Lima’s reformist mayor battles to stay in office

Carla Salazar and Frank Bajak/ AP Staff

After becoming the first woman ever elected to run Peru’s capital, Susana Villaran did what no modern predecessor had dared: She tried to bring order and transparency to a metropolis plagued by widespread corruption and a chaotic, patronage-thick transit system swollen with aging, smog-belching taxis and buses.

The 63-year-old career human rights defender didn’t flinch. She wrestled with powerful rackets to relocate the city’s unsanitary, crime-hounded wholesale market. And her campaign to clean up public transit is beginning to show results, with bus drivers starting to heed designated stops and traffic moving more smoothly in much of the city center as buses stick to designated lanes.

Shaking up the status quo, however, has come at a cost. Villaran could lose her job in a March 17 recall election that she says is organized by the very players she disenfranchised.

After taking office in early 2011, Villaran alienated powerful constituencies by eschewing political horse-trading and cutting out longtime power brokers. Her approval ratings sank below 30 percent as discontent trickled down to the very people Villaran claimed to be trying to help, people who live off the informal economy and saw their livelihoods threatened by change.

The latest poll by the Ipsos-Apoyo firm shows 50 percent of Lima voters backing Villaran’s ouster, though that’s down 10 percentage points from December. Villaran is clawing back, helped by a broad coalition of supporters including the conservative she defeated to win office.

Detractors portray Villaran as an elitist who has done little to improve public works in the 9-million person city she oversees, and she has irritated religious conservatives by promoting gay rights.

In the teeming moonscape of the district of San Juan de Lurigancho, 58-year-old street vendor Santiaga Montes said it took the recall to spur Villaran into action.

“She doesn’t do anything,” Montes said. “In my neighborhood everything is soil. Everything is rock. We can barely walk. No one builds streets or sidewalks. So why would I want this kind of mayor?”

Villaran insists she has invested more in infrastructure than her predecessor, Luis Castaneda. Construction is under way on a major inner-city artery along the Rimac River while ridership on an expanding, dedicated-lane bus system has doubled on her watch. Out in the hilly poor districts, where many get their water in tank trucks and nearly everyone works in the informal economy, Villaran is installing retaining walls and breaking ground for parks.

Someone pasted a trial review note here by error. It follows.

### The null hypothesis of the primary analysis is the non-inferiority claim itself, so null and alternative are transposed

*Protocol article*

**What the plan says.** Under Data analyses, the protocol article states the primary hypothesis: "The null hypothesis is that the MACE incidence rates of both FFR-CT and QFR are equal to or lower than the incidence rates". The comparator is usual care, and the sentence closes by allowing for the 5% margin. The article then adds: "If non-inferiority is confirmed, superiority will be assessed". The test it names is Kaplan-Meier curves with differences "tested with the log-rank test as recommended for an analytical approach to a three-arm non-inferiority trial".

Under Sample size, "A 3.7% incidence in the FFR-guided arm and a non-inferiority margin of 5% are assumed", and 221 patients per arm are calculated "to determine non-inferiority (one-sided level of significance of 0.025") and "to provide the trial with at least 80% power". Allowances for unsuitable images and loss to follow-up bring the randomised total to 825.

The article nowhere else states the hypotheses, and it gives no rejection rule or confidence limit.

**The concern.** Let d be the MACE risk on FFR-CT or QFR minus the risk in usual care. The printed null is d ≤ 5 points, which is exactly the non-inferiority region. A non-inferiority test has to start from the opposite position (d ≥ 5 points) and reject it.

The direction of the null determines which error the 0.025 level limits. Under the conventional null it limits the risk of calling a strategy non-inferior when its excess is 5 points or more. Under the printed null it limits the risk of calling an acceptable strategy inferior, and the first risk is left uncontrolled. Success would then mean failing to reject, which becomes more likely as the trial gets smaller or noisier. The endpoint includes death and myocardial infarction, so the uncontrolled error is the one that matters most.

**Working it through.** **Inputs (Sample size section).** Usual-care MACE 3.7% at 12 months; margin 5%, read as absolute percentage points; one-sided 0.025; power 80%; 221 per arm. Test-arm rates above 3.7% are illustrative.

Villaran says her big mistake was initially failing to tout her “concrete and steel” works while freezing projects launched by her predecessor that she considered questionable.

Trumpeting the projects, she thought at the time, would be seen as “advertising Susana Villaran, rather than understanding publicity as a citizen’s right to know what the authorities are doing with his money.”

Yes, she’s guilty of political miscalculations, she said in an interview in her City Hall office. But she said none merit being smeared in tabloids and social media as “Lady Vaga,” translating as “Indolent Lady” — an inept high-society snob.

Behind the recall campaign, said Villaran, are people who want to use “the city government as a trampoline to regain privileges, to keep things informal (and) to get rich.”

She says they include Castaneda, who has denied the accusation. He declined through a spokesman to talk to The Associated Press.

Another political blunder may have been to seek corruption charges against Castaneda over the alleged diversion of $10 million in public funds to a phantom corporation. To date, no charges have been brought.

The public face of the recall, lawyer Marco Tulio Gutierrez, is widely seen as Castaneda’s front man but insists the recall had nothing to do with politics.

“This isn’t about two candidates facing off,” Gutierrez told the AP. “This is about an official’s record being judged.”